Chico (pronounced Chick-o) chased women, Harpo played the Harp, Gummo wore gumshoes and Groucho wore a "grouch" bag around his neck to keep his money and personal items.

There are two versions of why the youngest brother, Herbert, was nicknamed Zeppo. Harpo said in his autobiography Harpo Speaks! he was named after an acrobatic chimpanzee named Zippo. Barbara Sinatra said in her autobiography, Lady Blue Eyes: My Life With Frank, that Zeppo was named after World War I zeppelins, which Groucho also said at his 1972 Carnegie Hall concert.

Groucho actually started in show biz in 1905, at age 14, when he answered an ad in the old New York World to sing with a vaudeville group called the Leroy Trio. Groucho's uncle, Harry Shean, brother of a vaudeville star, soon recruited Gummo for a singing act. But his mother, Minnie, decided he and Groucho should perform together. Harpo was added to their act in 1910 and was encouraged to become a silent comedian. Chico joined around 1914 as a pianist.

Gummo later left the act to join the military.

"At that time the government was conscripting one member of a family and he felt he was the least needed in the act," said Bob Marx. "The act was changing from a song-and-dance act, where he was the star, into a comedy act with a lot of lines. He wasn't comfortable with that, so that's when he made it his business to join the Army."

Zeppo replaced Gummo and the boys went on to make the hit Broadway musicals, I'll Say She Is and Cocoanuts. They turned the latter into a sound movie by filming on Long Island during the day and doing another Broadway musical, Animal Crackers, at night.

By the 1930s, the Marx Bros. were Hollywood's hottest comedy team - significantly more advanced than Laurel & Hardy, Abbott & Costello and the Three Stooges.

Revolutionary humor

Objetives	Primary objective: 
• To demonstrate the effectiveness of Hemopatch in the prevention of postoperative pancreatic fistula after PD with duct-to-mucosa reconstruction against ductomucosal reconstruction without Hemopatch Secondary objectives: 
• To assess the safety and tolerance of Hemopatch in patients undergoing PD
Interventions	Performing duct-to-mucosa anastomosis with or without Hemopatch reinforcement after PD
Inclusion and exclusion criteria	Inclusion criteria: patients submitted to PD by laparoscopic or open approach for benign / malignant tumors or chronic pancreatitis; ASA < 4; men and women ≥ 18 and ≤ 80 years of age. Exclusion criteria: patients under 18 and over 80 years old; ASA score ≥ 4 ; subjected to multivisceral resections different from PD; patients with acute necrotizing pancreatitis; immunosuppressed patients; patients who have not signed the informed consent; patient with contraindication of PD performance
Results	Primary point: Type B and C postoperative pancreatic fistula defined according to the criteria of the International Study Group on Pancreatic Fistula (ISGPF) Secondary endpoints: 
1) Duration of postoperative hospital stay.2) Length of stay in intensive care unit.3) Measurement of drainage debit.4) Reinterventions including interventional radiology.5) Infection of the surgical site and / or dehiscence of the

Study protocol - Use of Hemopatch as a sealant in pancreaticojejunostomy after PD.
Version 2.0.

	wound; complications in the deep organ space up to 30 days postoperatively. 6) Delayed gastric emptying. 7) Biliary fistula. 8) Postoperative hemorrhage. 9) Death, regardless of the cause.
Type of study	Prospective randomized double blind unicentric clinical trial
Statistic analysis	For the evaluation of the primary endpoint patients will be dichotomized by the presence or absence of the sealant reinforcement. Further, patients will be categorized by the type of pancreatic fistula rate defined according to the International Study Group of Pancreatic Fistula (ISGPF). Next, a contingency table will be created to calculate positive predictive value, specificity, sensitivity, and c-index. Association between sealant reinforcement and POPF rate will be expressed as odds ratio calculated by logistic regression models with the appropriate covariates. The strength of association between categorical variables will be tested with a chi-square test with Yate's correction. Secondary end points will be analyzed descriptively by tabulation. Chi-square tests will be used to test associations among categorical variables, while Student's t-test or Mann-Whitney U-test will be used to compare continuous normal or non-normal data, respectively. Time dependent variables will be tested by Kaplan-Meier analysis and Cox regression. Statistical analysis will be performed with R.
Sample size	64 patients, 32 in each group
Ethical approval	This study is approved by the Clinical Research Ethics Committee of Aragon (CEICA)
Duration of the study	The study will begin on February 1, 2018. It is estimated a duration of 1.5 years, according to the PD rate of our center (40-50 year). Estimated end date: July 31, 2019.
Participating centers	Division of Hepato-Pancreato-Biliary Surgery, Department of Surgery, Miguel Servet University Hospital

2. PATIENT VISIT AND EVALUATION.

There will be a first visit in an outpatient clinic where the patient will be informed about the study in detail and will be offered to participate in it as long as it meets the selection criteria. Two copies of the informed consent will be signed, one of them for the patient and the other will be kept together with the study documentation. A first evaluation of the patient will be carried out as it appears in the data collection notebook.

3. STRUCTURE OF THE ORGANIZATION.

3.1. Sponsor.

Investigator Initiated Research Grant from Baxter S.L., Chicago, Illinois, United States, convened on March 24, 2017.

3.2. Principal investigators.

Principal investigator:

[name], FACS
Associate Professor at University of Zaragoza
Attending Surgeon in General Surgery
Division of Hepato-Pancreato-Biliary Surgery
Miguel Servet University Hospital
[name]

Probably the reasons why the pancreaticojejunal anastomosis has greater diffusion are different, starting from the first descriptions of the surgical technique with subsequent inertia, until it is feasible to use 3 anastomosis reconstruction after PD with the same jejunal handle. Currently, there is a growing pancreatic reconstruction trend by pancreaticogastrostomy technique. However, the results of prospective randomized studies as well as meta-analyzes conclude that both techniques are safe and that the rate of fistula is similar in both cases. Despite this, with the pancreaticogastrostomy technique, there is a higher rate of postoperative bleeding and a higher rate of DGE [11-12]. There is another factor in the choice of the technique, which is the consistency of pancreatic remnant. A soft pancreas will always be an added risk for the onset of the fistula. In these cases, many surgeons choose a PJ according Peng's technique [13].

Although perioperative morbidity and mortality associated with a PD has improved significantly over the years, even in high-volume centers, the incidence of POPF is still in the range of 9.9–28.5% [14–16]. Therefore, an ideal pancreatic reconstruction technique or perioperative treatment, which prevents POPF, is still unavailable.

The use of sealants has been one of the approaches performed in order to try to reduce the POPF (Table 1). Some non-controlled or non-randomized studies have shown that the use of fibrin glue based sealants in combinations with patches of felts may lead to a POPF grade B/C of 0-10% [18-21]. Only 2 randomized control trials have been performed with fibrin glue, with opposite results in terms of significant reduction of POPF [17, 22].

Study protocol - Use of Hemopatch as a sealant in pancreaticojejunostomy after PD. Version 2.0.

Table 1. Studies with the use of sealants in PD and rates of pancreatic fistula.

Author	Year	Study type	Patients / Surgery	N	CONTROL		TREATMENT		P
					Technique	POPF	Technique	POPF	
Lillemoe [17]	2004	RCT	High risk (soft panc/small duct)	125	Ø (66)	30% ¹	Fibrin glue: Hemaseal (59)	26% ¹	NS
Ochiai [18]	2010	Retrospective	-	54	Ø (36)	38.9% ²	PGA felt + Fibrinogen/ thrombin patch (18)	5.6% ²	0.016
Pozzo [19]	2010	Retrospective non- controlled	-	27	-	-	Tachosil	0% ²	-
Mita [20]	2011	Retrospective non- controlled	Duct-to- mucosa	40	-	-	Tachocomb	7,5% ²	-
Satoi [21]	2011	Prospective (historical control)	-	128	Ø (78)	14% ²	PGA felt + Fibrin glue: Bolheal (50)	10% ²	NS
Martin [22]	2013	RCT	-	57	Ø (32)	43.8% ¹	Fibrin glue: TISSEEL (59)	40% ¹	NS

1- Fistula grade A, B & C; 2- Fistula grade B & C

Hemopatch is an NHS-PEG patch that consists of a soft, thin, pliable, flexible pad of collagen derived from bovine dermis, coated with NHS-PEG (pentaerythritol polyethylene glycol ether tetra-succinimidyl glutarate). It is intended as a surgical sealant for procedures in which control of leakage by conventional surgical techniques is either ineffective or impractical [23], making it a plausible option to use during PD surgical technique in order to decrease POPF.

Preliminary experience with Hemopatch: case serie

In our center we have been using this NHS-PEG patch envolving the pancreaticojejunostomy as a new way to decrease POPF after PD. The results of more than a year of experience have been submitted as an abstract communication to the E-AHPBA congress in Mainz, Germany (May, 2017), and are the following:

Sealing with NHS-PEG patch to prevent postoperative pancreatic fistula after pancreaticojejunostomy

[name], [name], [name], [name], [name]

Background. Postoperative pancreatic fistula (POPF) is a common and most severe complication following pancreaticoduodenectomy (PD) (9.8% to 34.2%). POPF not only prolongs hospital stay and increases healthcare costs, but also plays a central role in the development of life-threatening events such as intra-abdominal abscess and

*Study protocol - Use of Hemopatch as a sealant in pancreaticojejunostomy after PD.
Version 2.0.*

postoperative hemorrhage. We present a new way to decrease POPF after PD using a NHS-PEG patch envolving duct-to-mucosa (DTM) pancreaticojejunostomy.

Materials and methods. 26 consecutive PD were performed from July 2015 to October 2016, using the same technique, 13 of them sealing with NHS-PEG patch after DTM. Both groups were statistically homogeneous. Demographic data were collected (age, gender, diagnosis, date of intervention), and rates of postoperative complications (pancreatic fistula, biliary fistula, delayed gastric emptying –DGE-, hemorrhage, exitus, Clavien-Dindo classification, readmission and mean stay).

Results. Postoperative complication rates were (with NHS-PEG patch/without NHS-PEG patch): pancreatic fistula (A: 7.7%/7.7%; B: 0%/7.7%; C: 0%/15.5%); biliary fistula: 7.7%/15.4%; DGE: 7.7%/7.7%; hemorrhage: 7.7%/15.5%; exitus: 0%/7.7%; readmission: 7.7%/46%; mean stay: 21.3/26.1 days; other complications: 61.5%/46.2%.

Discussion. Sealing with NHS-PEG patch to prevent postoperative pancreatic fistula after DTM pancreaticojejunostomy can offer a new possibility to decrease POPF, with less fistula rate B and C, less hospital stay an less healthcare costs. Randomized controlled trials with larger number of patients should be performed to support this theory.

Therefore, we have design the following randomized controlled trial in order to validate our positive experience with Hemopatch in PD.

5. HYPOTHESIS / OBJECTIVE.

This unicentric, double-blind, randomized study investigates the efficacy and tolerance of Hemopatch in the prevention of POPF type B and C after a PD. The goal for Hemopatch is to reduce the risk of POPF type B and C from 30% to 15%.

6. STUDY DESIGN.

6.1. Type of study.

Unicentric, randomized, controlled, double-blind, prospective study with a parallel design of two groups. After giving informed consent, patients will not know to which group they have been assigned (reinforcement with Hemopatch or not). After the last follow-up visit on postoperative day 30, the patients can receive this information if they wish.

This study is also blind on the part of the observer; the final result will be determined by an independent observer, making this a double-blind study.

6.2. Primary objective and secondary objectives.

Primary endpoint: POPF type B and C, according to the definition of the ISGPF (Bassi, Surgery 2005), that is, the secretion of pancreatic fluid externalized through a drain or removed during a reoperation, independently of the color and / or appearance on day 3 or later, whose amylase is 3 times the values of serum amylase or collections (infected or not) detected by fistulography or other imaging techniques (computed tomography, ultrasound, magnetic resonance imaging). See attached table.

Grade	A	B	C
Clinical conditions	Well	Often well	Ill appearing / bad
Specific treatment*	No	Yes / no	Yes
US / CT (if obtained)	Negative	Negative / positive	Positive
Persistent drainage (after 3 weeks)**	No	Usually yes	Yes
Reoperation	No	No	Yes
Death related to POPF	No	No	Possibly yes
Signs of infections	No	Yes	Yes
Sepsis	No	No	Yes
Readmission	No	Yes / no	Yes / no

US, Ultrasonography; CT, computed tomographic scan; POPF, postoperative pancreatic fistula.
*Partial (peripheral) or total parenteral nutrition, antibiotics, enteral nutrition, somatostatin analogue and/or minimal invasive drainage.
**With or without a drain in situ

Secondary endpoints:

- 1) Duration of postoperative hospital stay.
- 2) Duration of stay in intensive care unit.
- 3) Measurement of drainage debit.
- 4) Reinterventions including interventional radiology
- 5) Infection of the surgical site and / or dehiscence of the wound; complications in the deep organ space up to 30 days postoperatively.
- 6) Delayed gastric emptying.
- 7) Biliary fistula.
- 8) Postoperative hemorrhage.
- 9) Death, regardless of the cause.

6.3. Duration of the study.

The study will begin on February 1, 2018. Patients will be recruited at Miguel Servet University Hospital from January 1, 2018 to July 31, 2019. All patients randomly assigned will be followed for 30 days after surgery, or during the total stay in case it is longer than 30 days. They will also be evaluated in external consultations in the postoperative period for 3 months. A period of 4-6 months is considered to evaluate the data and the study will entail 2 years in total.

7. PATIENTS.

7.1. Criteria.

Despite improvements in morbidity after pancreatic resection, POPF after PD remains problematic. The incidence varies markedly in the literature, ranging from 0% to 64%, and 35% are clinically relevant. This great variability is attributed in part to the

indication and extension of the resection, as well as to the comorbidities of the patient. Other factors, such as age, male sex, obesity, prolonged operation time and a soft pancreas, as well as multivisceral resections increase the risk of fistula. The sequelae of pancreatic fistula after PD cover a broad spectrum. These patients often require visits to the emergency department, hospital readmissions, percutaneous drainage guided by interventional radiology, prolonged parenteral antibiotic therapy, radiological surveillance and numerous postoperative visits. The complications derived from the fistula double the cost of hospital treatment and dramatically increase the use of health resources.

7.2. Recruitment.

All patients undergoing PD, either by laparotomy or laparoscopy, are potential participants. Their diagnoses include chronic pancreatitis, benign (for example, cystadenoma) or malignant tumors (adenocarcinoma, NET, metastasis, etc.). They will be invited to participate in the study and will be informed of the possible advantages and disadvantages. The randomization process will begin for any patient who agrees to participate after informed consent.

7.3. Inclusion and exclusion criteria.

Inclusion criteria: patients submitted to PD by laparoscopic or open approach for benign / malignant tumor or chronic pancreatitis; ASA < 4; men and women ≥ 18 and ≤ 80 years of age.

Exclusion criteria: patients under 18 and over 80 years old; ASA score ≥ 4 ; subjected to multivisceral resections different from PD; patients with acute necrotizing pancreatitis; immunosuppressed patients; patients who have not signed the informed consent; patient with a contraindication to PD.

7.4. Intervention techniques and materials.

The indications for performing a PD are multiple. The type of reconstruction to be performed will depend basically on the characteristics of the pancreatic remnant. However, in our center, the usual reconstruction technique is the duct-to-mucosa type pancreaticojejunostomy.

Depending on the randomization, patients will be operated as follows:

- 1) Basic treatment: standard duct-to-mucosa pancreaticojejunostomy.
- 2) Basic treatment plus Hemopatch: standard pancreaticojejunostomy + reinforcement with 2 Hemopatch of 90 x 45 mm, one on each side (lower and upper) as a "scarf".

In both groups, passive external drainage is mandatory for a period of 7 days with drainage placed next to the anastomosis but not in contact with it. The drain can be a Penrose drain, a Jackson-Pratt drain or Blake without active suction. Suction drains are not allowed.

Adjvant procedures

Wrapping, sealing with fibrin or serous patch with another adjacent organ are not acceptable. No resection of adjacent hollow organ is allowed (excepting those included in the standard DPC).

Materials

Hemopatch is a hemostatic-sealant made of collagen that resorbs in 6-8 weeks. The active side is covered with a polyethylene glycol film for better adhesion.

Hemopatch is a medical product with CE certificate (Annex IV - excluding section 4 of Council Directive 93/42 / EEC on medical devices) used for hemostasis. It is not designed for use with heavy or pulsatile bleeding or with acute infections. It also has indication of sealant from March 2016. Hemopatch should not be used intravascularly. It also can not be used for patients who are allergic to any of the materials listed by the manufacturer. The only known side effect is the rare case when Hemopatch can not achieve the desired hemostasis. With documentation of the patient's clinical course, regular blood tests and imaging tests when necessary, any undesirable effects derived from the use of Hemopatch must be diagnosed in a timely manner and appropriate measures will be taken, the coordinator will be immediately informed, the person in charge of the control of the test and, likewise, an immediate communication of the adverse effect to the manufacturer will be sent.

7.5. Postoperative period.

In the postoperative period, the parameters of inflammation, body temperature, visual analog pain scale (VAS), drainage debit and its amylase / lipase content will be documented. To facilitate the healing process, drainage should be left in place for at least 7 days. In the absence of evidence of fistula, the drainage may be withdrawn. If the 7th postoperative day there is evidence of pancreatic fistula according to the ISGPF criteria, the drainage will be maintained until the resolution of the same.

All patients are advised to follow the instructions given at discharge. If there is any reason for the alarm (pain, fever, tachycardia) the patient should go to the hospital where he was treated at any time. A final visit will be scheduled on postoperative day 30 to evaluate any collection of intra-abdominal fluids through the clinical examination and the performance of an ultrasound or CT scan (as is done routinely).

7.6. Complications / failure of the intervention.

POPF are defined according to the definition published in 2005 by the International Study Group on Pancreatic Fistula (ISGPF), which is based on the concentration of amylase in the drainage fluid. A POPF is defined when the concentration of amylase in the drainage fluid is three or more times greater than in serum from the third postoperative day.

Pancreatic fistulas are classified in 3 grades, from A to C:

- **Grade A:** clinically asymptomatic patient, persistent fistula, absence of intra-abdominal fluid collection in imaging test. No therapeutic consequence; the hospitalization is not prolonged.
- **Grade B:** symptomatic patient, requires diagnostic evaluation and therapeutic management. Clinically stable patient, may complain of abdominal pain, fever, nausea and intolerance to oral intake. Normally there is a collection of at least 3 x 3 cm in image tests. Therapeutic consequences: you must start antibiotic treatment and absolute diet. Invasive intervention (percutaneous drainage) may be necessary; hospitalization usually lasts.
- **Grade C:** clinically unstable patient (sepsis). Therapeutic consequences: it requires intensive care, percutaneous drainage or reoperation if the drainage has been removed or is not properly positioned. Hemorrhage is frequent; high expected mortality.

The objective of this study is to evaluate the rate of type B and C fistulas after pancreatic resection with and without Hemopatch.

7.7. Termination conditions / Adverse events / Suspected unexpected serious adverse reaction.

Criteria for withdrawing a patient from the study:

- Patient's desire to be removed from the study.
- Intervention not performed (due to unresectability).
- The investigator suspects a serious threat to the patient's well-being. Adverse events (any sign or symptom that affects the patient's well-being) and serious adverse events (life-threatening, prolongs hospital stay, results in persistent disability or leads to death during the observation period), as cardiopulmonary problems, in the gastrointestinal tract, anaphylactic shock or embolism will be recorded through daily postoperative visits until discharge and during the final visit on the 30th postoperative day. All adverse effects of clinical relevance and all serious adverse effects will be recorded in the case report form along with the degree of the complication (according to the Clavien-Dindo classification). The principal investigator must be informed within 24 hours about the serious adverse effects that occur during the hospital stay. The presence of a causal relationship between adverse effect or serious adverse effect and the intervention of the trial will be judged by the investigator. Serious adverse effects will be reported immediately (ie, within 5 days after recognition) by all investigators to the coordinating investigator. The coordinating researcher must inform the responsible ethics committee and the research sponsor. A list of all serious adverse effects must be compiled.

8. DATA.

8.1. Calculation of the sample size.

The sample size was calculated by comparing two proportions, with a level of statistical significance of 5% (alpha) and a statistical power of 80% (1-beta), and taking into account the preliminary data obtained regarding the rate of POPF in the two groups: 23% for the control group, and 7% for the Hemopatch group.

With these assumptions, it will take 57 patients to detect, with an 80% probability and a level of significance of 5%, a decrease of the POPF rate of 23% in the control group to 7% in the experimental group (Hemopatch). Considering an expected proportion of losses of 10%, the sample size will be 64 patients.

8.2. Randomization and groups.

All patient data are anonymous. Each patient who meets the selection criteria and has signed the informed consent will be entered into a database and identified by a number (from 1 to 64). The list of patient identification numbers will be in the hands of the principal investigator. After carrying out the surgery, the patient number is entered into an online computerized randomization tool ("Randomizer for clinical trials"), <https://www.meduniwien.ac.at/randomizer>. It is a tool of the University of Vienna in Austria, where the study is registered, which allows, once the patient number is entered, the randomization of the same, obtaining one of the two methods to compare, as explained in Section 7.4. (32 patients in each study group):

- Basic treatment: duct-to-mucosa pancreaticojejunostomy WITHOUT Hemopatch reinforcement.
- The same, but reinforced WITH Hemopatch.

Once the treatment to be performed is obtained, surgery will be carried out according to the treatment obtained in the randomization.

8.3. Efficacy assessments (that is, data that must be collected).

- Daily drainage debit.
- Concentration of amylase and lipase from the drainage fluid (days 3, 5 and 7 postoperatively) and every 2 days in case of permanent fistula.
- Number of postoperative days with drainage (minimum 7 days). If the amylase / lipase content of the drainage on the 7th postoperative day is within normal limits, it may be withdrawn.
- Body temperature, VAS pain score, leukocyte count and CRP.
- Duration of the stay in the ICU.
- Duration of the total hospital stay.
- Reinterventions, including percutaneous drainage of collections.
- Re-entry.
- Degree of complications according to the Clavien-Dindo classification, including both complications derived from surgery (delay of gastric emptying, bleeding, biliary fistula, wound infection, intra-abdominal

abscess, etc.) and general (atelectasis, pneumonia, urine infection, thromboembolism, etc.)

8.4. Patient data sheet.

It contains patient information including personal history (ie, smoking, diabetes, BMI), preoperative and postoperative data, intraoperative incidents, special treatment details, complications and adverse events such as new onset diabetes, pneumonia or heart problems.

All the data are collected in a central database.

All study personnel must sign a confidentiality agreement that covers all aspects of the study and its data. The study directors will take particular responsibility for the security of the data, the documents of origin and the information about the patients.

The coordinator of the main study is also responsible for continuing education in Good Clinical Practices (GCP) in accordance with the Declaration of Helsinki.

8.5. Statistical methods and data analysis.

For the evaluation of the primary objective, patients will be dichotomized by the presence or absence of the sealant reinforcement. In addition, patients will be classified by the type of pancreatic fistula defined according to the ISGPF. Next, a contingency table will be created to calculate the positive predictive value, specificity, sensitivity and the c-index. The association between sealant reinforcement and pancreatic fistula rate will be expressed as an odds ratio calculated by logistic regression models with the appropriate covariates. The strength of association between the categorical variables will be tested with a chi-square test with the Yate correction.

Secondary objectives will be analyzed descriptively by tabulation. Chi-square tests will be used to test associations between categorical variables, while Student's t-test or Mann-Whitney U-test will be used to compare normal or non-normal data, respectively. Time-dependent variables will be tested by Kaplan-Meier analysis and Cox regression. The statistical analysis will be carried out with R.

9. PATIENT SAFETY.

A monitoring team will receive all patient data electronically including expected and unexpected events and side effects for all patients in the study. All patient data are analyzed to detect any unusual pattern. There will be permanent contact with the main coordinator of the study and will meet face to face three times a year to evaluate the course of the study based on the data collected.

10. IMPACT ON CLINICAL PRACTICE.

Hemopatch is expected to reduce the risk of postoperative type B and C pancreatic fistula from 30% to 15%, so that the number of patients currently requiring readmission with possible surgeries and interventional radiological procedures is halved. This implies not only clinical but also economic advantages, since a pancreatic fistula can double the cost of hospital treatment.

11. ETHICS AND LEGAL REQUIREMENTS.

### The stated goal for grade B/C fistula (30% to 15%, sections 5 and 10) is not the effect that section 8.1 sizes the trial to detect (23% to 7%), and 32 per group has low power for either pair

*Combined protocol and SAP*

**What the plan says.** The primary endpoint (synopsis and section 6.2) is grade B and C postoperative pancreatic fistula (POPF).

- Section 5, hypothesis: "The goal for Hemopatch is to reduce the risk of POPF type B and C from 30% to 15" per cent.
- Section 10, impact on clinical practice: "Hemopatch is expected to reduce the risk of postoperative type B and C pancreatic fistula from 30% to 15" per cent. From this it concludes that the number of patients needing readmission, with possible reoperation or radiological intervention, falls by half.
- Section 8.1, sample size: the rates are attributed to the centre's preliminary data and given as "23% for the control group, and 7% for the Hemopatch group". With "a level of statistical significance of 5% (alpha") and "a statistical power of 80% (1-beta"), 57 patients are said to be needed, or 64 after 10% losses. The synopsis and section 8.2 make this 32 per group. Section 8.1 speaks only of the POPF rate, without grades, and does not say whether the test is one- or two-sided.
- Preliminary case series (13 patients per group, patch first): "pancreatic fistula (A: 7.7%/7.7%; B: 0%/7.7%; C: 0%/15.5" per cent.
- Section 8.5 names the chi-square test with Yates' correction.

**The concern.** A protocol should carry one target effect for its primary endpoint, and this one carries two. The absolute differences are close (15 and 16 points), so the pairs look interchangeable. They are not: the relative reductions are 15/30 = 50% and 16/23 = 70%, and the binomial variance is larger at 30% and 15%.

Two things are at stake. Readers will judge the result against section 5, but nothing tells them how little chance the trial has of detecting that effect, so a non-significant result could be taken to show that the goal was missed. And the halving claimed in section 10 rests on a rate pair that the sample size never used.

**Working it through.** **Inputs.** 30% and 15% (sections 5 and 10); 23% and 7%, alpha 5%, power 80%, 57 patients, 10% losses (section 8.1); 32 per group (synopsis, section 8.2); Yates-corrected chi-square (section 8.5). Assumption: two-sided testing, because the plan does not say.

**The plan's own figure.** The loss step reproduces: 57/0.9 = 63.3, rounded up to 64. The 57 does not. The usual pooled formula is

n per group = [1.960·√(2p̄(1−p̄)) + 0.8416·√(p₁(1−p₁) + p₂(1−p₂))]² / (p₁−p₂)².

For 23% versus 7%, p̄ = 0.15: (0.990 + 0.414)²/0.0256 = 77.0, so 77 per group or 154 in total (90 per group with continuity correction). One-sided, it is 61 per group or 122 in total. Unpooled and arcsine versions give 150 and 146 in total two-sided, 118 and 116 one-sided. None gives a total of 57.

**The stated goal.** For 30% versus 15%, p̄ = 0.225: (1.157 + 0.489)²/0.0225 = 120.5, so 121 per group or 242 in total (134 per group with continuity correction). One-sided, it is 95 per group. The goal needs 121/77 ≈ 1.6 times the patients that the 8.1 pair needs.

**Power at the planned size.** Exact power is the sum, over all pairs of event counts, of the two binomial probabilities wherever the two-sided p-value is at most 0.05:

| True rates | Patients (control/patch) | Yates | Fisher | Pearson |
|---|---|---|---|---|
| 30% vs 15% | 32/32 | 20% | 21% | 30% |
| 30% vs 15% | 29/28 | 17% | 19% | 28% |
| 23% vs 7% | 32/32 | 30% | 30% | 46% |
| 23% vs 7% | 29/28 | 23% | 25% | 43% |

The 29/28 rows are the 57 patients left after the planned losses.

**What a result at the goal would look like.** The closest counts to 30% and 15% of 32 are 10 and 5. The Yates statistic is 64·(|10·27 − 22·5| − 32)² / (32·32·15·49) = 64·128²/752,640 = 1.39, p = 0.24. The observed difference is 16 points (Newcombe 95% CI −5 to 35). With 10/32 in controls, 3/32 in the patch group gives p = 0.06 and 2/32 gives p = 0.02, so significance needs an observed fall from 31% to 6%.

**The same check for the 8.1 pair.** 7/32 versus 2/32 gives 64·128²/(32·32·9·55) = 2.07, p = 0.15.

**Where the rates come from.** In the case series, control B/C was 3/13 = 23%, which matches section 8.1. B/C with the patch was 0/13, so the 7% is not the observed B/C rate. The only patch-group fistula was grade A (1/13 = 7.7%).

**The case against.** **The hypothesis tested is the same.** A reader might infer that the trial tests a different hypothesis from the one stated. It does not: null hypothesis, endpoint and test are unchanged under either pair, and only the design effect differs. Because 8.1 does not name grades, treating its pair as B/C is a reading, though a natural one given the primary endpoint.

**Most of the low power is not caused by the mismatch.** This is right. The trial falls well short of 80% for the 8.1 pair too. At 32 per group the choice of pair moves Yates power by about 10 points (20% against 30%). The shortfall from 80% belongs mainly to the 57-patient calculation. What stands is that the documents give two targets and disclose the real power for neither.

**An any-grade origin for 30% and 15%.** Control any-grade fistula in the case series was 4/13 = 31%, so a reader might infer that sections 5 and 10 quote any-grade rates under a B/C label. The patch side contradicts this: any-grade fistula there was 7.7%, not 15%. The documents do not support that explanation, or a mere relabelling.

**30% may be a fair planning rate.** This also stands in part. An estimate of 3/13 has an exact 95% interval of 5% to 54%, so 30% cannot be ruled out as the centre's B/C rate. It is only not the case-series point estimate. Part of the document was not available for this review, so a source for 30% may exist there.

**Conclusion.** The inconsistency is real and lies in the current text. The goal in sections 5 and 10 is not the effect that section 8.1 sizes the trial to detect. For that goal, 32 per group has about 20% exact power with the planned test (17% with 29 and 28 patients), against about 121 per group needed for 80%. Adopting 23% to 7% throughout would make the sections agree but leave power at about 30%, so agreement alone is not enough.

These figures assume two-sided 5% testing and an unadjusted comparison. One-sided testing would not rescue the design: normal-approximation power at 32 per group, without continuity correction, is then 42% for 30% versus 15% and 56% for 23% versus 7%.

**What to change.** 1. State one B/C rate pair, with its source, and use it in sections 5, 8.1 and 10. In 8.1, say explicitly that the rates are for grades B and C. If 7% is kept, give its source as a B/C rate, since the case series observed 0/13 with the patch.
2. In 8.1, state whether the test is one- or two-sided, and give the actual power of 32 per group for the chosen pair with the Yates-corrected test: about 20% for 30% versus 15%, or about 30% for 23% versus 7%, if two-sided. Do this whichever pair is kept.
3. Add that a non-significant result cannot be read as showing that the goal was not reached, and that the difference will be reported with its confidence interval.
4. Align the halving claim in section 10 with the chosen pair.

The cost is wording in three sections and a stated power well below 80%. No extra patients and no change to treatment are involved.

"Their form of comedy was very new," said Bob Marx. "They dealt with socially significant issues and made fun of the establishment in everything they did. That was quite unusual. It was also unusual that they all had a musical talent. They incorporated music into their shows and their films."

The brothers' characters reflected their real life views, which lent a certain truth to their humor. They'd lampoon elitism, as they did in every film with Margaret Dumont; war, as they did in Duck Soup; legal mumbo-jumbo, as they did in A Night At the Opera; and even the U.S. treatment of Native Americans, as they did in "Go West."

"The brothers were far more - I don't want to say intellectual, but really in their approach to humanity they had (sensitivity)," said Bill Marx. "I would say that Groucho, just like Harpo and Chico, are pretty transparent people. If you look into them, you know that on stage and in the movies, Groucho was a charlatan. You knew that! But people bought into it. They don't care. He was convincing."

In real life, friends such as Jack Benny said Zeppo was the funniest brother, even though he played the straight man. Harpo was the darling of the 1920s Algonquin Round Table wits of New York, including George S. Kaufman, Robert Benchley and Dorothy Parker. Groucho was the most literary humorist, having had several books made of his letters to interesting people.